Oxford University Students Union (OUSU) was reported to have replaced 'he' and 'she' with 'ze'Matt Brown

Another day, another wave of irrelevant and uninspired journalists misreporting student politics with inflammatory headlines on transgender pronouns. 

Okay, so that’s probably not an accurate or fair reflection of any of the writers reporting on pronoun-gate – the most recent student-focused outrage to spread across newspapers and their websites. But, given their apparent affinity for disregarding fact and accuracy when reporting on such things, that feels appropriate.

Such is the frequency of articles belittling students for any rejection of the status quo, that these articles blur together in a quiet rumble of baby-boomer indignation.

The current outrage started when an article, first published by The Sunday Times, claimed that students at Oxford University had been instructed by their student union to abandon the traditional ‘he’ and ‘she’ in favour of the gender-neutral pronoun ‘ze’. The article claimed that the order has been given in a student leaflet, and that Cambridge was “moving in the same direction”, citing an irrelevant quote from CUSU’s Welfare Officer as evidence. Although the piece was barely 200 words long, within a day of its publication the story had exploded. It was picked up and reworked by myriad publications, including The Independent, The Metro, and Huffpost UK.

With this burst of coverage came the predictable backlash. The comments below The Sunday Times article were melodramatic and mournful, littered with accusations of a “snowflake generation” and one commenter describing student unions as a “useless bunch of pc fools”. Another commenter’s response was wonderfully concise – “I begin to despair”.

Within a day of this story being reported, it was debunked. OUSU released a statement denying they had ever produced any such leaflet, and expressing confusion at the claim. When asked for a source, The Sunday Times Education Editor referenced a policy document that OUSU had published almost half a year ago, which encourages students to identify their preferred pronoun when speaking, but includes no mention of the pronoun ‘ze’.

More than just an example of sloppy journalism, this story exemplifies a growing problem. Every newspaper and political magazine has, at some point, turned its claws on student politics, eager to hound students for the way in which they are trying to change their universities. For some journalists, their minds seem to be occupied with little else than the mundane internal arguments of educational institutions, ripe for the picking for another kneejerk article. These arguments around gender politics, no-platforming and the like, are often just trivial squabbling within student populations. But the press wilfully misinterprets these as the of the end of free speech as we know it. When they treat them as such, it is no wonder that older generations look on with disdain.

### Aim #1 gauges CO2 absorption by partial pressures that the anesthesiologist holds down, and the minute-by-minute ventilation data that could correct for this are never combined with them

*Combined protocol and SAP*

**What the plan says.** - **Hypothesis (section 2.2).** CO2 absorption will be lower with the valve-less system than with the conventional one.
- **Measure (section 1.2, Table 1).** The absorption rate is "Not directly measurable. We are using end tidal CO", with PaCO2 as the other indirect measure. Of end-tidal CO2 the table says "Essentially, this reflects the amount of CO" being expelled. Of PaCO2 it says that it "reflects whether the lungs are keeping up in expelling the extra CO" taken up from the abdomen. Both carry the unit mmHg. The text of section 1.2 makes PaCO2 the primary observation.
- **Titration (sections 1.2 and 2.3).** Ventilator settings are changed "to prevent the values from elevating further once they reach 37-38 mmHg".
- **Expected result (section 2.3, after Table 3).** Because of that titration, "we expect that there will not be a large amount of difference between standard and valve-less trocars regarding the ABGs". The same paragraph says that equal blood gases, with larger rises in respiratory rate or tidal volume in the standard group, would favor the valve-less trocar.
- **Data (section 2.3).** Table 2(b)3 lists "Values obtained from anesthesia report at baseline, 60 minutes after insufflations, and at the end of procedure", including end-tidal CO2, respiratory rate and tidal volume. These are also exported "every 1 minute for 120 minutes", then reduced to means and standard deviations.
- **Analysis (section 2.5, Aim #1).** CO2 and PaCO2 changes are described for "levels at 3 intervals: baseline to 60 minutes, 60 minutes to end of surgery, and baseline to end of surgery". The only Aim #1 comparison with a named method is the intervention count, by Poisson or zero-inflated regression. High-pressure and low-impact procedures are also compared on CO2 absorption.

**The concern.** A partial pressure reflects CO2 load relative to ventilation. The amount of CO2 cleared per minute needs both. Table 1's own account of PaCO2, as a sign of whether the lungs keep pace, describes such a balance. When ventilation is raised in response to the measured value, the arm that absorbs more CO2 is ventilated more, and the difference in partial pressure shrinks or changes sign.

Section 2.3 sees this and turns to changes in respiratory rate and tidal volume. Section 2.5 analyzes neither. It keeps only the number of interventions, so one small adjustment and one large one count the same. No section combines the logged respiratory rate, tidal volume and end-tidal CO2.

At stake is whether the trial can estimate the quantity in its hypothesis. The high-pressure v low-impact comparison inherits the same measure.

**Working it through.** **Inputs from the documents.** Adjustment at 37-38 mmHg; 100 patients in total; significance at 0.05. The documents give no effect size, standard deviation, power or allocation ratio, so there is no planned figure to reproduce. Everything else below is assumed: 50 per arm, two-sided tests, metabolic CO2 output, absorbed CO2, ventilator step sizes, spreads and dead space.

The journalistic obsession with student politics achieves very little other than fuelling inter-generational contempt. Baby boomers view students as delicate and mollycoddled children. Students view baby boomers as ‘past-it’ and narrow-minded. Both camps view each other as out-of-touch with the “real world”. Neither is inclined to change.

For those of us who would welcome some change in the mood of student politics, this is frustrating. Consistent exaggeration and distortion of the problems at hand, as well as the sarcastic tone often used to approach them, undermines any genuine effort to counter them.

A recent example is offered by the reporting on the student association at Strathclyde University, who refused to let a pro-life group affiliate with them. Was this the right decision by the student association? In my view, absolutely not. But were these news websites awash with balanced and insightful comments as to why? Hardly. The debate is epitomised by one piece on The Times website, entitled “Speak freely to make Generation Snowflake melt”. When this is the quality of the opposing opinion offered to students, it is no wonder that they choose to ignore it.

If such pieces achieve anything, it is to ignore the students they seek to support. So transfixed are journalists on ‘snowflakes’ that hamper after safe spaces and no-platforming policies, they give little thought (nor column inches) to those who oppose them. Ironically, their crusade against students who wish to close off debate is stifling a key participant – one much more qualified to play a role.

In one of the most turbulent times in recent political history, it seems odd to focus such attention on the niche world of student politics. Whatever older generations’ view on the standard of modern university debate may be, it is time they learnt it was a debate for students to have, and one in which they should no longer demand the spotlight